The diversity of host organisations during the pilot phase of the programme testifies the great interest of rural employers in training students. They for instance included a retirement residence in Romanos, two farms in Cubel and Villarreal de Huerva, the Sociocultural Association Purroy Unido and the City Council of Herrera de los Navarros. The success of the pilot phase encouraged other organisations to join the programme for the 2019 edition, such as the City Council of Aladrén or the Association of Industrial Architectural Heritage in Asopia.
…matching with the heterogeneity of interested students
The diverse profile of host organisations is reflected in the heterogeneity of participants’ profiles. 13 students were selected to participate in the pilot phase in 2018 and 23 for the Summer 2019. Among them, 5 students of veterinary medicine, but also law, marketing, fine arts, social care, nursery and childcare.
What is there for them to learn in rural areas? Students in veterinary medicine of course found a perfect training location in local farms, but jobs in rural and mountainous areas are far from being limited to the agricultural sector. Architecture students for instance worked in Azuara to help in designing the future museum of industrial heritage in the village’s old flour mill while students in history worked with the association ‘Pueblos en Arte’ on the organisation of a cultural festival; not to mention future nurses applying their skills in retirement houses or law students testing their knowledge of local law in small municipalities.
3. Benefits of such “rural Erasmus”
A win-win situation for participants
The Desafio programme offers the chance to University students to complete an internship in rural areas; beyond the size of villages, it often suggests an easier selection process and less competition but also implies working in smaller teams, benefiting from a more personalised professional training and being part of a united community. For most of participating students, beyond tourism and outdoor activities, Desafio is their first everyday life experience in rural areas. “An experience equivalent to going for an Erasmus to another country” claims Luis Antonio Sáez Pérez. “Many times, the contrast between villages and cities in your own Province is greater than between two European cities.”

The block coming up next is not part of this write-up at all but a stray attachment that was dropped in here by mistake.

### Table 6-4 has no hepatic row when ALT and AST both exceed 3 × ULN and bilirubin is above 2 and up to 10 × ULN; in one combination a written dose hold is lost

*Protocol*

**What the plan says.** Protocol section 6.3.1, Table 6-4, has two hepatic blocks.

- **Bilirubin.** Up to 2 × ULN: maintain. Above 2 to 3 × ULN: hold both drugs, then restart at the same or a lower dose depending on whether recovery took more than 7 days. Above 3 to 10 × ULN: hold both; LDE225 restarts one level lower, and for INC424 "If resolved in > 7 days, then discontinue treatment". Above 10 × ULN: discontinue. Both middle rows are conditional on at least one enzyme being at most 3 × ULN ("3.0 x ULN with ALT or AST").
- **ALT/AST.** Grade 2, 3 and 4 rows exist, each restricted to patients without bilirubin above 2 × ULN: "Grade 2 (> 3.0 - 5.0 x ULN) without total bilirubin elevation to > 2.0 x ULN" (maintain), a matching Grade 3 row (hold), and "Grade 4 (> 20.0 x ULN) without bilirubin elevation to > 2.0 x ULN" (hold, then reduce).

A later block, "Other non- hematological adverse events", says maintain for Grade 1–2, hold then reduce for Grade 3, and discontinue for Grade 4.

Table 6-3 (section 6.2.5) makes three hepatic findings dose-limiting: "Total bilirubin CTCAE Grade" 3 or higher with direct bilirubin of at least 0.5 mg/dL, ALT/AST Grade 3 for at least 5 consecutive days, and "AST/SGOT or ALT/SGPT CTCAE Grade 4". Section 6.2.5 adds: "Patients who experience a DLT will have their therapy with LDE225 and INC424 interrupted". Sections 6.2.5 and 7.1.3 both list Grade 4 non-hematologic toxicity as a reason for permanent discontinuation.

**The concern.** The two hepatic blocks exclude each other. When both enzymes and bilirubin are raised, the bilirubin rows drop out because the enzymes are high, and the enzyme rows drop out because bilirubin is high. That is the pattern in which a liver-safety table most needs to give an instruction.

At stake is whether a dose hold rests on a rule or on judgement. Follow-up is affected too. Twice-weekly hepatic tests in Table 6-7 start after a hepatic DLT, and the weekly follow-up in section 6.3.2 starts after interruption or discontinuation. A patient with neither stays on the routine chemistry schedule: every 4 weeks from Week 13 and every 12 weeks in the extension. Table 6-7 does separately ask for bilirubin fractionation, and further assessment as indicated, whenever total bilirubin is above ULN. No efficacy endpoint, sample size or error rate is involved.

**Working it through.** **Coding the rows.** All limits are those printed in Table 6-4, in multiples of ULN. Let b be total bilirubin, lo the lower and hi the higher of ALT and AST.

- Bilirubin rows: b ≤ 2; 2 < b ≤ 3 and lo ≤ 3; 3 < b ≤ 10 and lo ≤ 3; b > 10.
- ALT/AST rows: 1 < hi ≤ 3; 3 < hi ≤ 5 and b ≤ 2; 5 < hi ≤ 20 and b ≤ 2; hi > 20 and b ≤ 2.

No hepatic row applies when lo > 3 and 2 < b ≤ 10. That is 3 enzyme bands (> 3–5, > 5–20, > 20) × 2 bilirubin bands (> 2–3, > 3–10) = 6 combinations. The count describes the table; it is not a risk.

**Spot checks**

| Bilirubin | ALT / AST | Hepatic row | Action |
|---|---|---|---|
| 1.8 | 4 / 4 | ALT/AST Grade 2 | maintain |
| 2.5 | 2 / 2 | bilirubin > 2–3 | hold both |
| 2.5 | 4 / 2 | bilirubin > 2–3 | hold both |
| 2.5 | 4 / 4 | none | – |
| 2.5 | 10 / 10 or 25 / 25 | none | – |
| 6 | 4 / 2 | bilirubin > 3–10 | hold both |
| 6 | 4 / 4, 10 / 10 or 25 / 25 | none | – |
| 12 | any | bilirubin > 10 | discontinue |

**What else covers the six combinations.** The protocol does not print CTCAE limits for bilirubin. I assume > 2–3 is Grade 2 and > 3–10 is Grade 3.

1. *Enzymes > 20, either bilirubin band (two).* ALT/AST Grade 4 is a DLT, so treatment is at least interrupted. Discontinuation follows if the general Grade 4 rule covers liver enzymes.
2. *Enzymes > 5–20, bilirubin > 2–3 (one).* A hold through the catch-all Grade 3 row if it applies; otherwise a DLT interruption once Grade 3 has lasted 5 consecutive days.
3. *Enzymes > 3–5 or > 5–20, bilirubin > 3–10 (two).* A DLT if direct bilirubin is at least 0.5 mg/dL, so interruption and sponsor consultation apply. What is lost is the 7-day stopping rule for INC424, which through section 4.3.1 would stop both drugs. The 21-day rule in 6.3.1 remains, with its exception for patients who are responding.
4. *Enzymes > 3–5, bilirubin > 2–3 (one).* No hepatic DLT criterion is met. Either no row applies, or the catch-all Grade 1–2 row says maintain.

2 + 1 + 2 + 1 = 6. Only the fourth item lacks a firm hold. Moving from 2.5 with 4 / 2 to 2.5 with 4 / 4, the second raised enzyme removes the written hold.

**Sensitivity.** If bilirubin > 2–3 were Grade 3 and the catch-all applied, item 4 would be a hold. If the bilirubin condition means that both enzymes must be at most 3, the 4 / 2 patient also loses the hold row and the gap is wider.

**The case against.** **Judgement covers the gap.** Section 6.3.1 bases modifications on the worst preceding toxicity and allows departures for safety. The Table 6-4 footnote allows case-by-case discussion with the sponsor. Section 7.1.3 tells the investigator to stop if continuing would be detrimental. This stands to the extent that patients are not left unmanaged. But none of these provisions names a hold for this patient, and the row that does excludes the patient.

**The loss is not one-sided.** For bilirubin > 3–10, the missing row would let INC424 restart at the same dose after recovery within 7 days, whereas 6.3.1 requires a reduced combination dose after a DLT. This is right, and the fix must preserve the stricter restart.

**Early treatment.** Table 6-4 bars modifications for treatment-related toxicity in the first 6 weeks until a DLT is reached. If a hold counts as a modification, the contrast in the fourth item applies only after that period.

A few interns from the pilot phase participated again in the 2019 edition and expressed their wish to move out from Zaragoza once graduated, a win-win situation for local businesses, associations and administrations who will enjoy the arrival of a skilled and trained workforce. As for students, most of participating organisations expressed their satisfaction by renewing their participation in 2019.
Promising development impacts for the Province
The benefits of such a programme for the Province’s most rural and remote areas are certainly positive. Attracting youth there is key to reverse depopulation trends and, in a snowball effect, develop more local goods and services. Such impacts however require long-term efforts, as it implies to change the perception of rural areas and show how diverse and rich are the professional and personal life options there. Still, there is a good point for rural areas: small organisations and businesses are much more pro-active and quicker for administrative processes.
Not a high budget initiative per se, Desafio is rather a time-consuming initiative. A lot of time was spent to convince people and many bureaucratic or legal obstacles curved the programme. If legally not possible in the Province of Zaragoza, some extra ideas may be applicable in other parts of Europe, such as inter-generational exchange with common houses for older adults and young trainees or internships for medicine students with family doctors in rural areas.
The success of Desafio led Professor Luis Antonio Sáez, Director of the Chair on Depopulation, to maintain contacts with the Department of Education of the Government of Aragon in view to expand the programme at regional level.
For more information on scientific evidences leading to the creation of Desafio, on the marketing and communication around the programme and on the results from the pilot phase, please read “Desafío programme: an Erasmus rural version for depopulated areas”.
You can also read the explanatory document disseminated among students in 2019.
For more information on how to combat depopulation in mountain and rural areas, please see:
- The outputs of the ENRD’s workshop on depopulation, from May 2019,
- The policy recommendations of the project PADIMA (Policies Against Depopulation In Mountain Areas), 2010-2012.
12 September 2019